Website accessibility lawsuits: how to avoid being a target
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Published on February 6, 2017
While avoiding website accessibility lawsuits is a worthwhile endeavor, businesses, agencies, and organizations should also focus on the benefits of website accessibility and the reasons behind web accessibility laws. Just as all peaople are able to visit a business or store in-person that is open to the public, website accessibility laws advocate for impaired individuals to be able to use a website that offers goods, services, or information to the public. Many businesses, organizations, and government agencies seek to create accessible websites in an effort to enable their site for the widest possible audience. Yet some organizations are moved to action as they seek to avoid website accessibility lawsuits.
How common are website accessibility lawsuits?
Nationwide, more than 250 businesses have been sued in federal court since the start of 2015, concerning allegedly inaccessible websites, according to a major global law firm that recently conducted a survey of web accessibility litigations. Many of the lawsuits appear to settle before trial, with awards of under $100,000. The proceeds from litigation frequently flow heavily to lawyers bringing the suits on behalf of disabled or visually impaired individuals. The U.S. Justice Department also brings actions against businesses and organizations that have inaccessible sites. Large organizations such as H&R Block and the grocery delivery company that is an arm of one of the largest grocers in the United States both settled with the Justice Department after being accused of having inaccessible sites. As part of their settlements, they are required to make their websites accessible to those with visual impairments. Overall, the breakdown of website accessibility lawsuits includes:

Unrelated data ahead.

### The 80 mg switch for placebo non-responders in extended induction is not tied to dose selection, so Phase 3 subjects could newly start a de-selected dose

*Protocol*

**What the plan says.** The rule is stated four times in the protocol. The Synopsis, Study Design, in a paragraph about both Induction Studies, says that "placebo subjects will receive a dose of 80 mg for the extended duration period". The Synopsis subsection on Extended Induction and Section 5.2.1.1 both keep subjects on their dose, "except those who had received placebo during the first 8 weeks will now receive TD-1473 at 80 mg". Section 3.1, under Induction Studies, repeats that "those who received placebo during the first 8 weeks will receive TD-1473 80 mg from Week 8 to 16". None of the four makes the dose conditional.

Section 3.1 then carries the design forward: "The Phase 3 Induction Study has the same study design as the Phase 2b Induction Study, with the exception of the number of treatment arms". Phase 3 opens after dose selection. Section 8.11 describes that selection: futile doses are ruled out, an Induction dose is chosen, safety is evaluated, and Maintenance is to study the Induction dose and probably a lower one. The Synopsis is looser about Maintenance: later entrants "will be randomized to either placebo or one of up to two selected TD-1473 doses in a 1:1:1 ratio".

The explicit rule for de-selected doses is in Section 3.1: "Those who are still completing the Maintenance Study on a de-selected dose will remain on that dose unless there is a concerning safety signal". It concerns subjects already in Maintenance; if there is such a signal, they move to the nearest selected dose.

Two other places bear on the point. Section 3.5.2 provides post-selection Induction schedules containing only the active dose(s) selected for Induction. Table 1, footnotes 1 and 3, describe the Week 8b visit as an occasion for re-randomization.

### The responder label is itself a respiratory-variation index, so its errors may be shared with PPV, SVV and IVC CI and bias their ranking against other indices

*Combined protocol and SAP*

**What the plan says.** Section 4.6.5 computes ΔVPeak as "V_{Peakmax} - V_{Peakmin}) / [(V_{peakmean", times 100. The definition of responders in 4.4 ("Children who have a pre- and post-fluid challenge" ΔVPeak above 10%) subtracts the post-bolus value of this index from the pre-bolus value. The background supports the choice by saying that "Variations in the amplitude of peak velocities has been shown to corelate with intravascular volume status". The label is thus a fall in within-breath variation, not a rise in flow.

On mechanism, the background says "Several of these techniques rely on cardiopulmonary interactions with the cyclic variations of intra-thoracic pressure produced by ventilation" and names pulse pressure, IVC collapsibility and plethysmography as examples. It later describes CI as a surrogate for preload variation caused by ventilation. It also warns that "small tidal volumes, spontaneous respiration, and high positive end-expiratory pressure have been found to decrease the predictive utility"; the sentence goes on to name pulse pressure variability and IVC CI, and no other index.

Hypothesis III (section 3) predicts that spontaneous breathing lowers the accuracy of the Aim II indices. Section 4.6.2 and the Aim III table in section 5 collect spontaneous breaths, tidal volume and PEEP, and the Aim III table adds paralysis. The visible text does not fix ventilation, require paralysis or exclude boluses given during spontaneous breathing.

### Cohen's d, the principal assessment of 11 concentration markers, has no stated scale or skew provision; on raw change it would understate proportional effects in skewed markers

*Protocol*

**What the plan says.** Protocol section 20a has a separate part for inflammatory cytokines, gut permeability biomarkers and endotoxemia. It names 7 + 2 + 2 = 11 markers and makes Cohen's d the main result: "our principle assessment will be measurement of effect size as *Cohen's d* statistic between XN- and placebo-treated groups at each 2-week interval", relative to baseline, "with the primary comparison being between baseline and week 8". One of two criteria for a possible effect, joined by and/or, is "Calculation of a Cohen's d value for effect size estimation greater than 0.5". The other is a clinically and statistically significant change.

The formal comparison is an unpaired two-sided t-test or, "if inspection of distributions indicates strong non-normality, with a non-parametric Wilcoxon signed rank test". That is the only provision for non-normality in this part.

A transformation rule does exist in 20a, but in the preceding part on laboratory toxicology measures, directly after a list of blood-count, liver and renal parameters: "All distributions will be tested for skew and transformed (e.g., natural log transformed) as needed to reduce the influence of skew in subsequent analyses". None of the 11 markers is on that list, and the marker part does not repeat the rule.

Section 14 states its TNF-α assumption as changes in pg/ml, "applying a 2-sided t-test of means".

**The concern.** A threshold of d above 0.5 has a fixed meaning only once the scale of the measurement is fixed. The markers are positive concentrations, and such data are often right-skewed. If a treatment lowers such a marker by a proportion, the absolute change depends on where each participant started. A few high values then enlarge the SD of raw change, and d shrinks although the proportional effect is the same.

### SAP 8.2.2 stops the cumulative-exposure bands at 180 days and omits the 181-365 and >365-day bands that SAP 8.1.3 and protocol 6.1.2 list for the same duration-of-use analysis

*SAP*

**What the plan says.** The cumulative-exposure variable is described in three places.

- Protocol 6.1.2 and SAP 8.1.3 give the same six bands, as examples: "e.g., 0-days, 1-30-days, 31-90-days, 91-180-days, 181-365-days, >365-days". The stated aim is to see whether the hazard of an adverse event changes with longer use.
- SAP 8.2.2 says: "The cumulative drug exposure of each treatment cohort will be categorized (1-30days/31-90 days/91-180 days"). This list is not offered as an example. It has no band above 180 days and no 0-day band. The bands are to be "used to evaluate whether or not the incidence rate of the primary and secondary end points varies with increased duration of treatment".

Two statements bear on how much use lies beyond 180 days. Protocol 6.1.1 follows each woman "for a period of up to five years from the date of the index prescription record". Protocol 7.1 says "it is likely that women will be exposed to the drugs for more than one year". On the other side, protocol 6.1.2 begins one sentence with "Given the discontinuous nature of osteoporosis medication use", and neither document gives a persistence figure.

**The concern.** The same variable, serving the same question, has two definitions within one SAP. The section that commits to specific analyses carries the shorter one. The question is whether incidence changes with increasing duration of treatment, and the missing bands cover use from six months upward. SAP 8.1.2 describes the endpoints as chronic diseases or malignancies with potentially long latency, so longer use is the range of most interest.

- 148 retail and online stores
- 45 restaurants
- 21 hospitality and entertainment businesses
Who is sued in website accessibility lawsuits
Website accessibility lawsuits have been brought against a wide variety of businesses and organizations. They include many household names such as Foot Locker, Toys “R” Us, Brooks Brothers, and the NBA (National Basketball Association). Many of them are brought by a small group of lawyers or law firms that frequently bring website lawsuits.
When are accessible websites required
Any business or place open to the public is required to be accessible to disabled individuals because of the Americans with Disabilities Act (ADA). This federal law went into effect more than 25 years ago and applies across the United States. Under the ADA, websites were not originally included. The law has been extended to businesses and organizations by Federal courts. Across the board courts have held that websites attached to actual locations of a business or organization to which the ADA applies must also have accessible websites. Some courts have also held that website-only businesses must also comply with the ADA.
Government agencies and government-run institutions also have other website disability requirements, such as the Rehabilitation Act. The better known components of these acts are Section 504 and Section 508 which require accessible content and prohibit discrimination.
Avoiding Website Accessibility Lawsuits
There are several steps an organization can take to avoid being the target of a website accessibility lawsuit. These include:
- Having managers learn web accessibility best practices.
- Provide website accessibility training for web developers and web designers
- Learn UX best practices for helping all users to effectively use your website
- Have an independent Website Accessibility Audit conducted
- Provide alternate contact options for website users so they are able to get assistance if they encounter challenges online.
With some planning, it’s possible to provide better online services and reach a wider audience while shielding your organization from website accessibility litigation.
About the author
Jennifer Smith is a user experience designer, Photoshop expert, educator and author based in Boston. She is the author of more than 20 books on design tools and processes, including Adobe Creative Cloud for Dummies, Adobe Creative Cloud Digital Classroom, and Photoshop Digital Classroom. She has been awarded a Microsoft MVP three times for her work with user experience design in creating apps for touch, desktop, and mobile devices.
Jennifer delivers UX training and UX consulting for large Fortune 100 companies, small start-ups, and independent software vendors. She has been hired by Adobe and Microsoft to deliver training workshops to their staff, and has traveled to Asia, Europe, India, the Middle East, and across the U.S. to deliver courses and assist on UX design projects. She has extensive knowledge of modern Windows UX Design, having worked closely with the Windows team to create educational material and deliver UX workshops to key partners globally on behalf of Microsoft. Jennifer works with a wide range of prototyping tools including Fireworks, Photoshop, Illustrator, Blend for Visual Studio, and Balsamiq.